Before Hurricane Katrina even hit land, a small group of Microsoft Consulting Services employees began building, on their own and without prompting from some marketing group, a Web application to help those affected tell loved ones they were still alive after the storm. This week, the American Red Cross honored the company for its brief departure from the competitive hustle and bustle.

J. Nicholas Hoover, Senior Editor, InformationWeek Government

May 18, 2007

1 Min Read

Before Hurricane Katrina even hit land, a small group of Microsoft Consulting Services employees began building, on their own and without prompting from some marketing group, a Web application to help those affected tell loved ones they were still alive after the storm. This week, the American Red Cross honored the company for its brief departure from the competitive hustle and bustle.In the months that followed the hurricane, KatrinaSafe.org morphed into a tool used in conjunction with Hurricane Rita, a devastating 2005 earthquake in Pakistan, and, eventually, any natural disaster. The site, now known as Safe and Well and running on the American Red Cross' Website, saw 340,000 people log in over its first year alone, according to Microsoft.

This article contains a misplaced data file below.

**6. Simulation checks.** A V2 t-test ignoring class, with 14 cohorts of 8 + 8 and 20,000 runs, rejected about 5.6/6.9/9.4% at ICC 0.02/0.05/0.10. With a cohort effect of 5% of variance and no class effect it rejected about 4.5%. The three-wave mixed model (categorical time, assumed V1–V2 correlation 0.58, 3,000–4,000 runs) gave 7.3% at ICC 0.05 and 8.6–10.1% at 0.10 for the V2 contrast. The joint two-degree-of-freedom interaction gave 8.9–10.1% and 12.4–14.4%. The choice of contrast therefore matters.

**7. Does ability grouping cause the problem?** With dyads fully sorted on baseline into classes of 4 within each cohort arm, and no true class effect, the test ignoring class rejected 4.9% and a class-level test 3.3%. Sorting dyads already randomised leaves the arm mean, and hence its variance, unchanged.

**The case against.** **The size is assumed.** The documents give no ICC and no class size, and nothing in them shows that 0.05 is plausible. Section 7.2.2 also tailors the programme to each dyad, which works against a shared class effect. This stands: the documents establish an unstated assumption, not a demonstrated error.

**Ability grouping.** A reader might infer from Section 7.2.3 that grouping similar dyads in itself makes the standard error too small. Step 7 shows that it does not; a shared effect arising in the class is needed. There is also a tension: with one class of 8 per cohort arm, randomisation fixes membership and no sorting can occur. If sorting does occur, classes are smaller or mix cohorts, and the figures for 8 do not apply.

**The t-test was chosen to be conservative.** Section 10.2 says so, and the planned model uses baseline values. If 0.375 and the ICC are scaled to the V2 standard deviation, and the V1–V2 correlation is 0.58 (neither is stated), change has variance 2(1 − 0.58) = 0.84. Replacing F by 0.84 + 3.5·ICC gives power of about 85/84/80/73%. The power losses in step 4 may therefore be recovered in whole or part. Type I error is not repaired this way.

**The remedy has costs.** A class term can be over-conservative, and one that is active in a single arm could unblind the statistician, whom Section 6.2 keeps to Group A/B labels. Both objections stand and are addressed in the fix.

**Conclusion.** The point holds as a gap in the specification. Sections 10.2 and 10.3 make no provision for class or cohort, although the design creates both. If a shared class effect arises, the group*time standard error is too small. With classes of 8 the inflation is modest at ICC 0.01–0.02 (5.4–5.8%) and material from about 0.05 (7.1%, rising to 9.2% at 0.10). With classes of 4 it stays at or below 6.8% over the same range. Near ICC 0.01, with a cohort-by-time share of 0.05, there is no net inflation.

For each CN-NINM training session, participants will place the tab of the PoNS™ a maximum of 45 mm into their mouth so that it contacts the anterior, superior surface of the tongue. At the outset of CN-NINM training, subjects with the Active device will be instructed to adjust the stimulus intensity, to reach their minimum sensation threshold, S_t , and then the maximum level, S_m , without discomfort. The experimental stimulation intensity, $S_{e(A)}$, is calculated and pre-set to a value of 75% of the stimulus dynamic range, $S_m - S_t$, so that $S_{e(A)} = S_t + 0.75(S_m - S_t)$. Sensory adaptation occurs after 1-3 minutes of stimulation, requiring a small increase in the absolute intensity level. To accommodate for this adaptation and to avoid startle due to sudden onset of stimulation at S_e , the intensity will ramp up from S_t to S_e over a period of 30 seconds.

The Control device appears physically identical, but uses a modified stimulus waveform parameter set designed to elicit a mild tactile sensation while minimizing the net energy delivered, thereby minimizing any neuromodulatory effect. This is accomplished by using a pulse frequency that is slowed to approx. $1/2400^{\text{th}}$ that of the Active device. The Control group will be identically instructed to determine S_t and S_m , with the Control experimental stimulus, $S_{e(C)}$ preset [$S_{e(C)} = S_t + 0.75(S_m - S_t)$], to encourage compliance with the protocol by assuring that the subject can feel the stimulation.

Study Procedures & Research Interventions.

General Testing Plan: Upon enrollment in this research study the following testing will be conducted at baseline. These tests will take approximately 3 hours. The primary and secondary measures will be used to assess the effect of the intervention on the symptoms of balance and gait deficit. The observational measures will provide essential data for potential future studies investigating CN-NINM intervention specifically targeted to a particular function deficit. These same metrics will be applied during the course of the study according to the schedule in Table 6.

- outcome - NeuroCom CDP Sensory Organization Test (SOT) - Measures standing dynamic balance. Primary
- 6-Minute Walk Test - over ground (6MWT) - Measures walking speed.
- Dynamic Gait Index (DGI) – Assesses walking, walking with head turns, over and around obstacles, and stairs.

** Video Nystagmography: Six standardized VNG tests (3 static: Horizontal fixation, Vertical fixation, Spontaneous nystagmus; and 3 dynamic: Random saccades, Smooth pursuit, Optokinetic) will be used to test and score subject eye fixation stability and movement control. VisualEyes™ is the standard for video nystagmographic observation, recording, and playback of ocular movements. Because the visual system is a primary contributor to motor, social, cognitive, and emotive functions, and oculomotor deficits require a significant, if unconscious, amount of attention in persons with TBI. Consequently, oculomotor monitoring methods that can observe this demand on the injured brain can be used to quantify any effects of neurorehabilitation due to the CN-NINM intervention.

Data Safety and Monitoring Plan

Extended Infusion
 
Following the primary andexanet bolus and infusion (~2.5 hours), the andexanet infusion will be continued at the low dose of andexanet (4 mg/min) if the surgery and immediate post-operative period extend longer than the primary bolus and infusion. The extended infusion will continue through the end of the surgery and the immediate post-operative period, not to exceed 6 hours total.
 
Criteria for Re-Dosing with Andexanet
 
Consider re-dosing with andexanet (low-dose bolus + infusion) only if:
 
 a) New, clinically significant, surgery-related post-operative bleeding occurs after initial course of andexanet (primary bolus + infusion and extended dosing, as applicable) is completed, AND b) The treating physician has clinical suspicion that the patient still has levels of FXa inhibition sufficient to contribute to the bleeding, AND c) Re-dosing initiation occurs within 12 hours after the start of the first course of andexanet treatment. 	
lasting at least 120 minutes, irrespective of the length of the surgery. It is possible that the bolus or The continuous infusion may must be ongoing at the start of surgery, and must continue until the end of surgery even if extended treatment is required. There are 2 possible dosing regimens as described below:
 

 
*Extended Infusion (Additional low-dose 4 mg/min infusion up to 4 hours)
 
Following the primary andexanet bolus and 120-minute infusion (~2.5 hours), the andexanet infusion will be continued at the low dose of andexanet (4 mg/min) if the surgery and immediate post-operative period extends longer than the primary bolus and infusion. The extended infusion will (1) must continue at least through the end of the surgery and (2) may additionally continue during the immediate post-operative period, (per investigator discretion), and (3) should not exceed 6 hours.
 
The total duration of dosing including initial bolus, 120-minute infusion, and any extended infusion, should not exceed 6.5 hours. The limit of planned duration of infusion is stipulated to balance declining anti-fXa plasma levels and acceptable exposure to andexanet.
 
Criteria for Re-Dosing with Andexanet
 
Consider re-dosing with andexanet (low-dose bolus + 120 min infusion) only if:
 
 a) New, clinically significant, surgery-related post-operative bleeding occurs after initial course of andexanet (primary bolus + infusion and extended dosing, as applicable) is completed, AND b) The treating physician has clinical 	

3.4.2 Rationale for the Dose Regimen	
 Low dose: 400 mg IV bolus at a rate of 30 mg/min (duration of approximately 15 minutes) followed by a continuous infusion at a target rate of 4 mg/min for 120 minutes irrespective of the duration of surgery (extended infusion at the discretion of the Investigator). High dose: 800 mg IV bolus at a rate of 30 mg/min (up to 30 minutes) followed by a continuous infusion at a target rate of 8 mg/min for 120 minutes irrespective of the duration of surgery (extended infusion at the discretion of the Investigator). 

Eventually, KatrinaSafe.com would be just one of a number of IT-led efforts to help deal with the disaster. Soon after KatrinaSafe.com's ad hoc beginnings, American Red Cross CIO Steve Cooper sent out an all-hands alert to a group of about 20 technology companies, who all joined in a powwow to assess how they could help put the Gulf Coast back together again. "They really all pooled their resources together," says Cooper. "It was fascinating. All the competitiveness fell away." Cooper calls it a highlight of his career.

Cooperation isn't the hallmark of the world of big software. So, it's worth remembering how powerful cooperating companies can be.

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About the Author(s)

J. Nicholas Hoover

Senior Editor, InformationWeek Government

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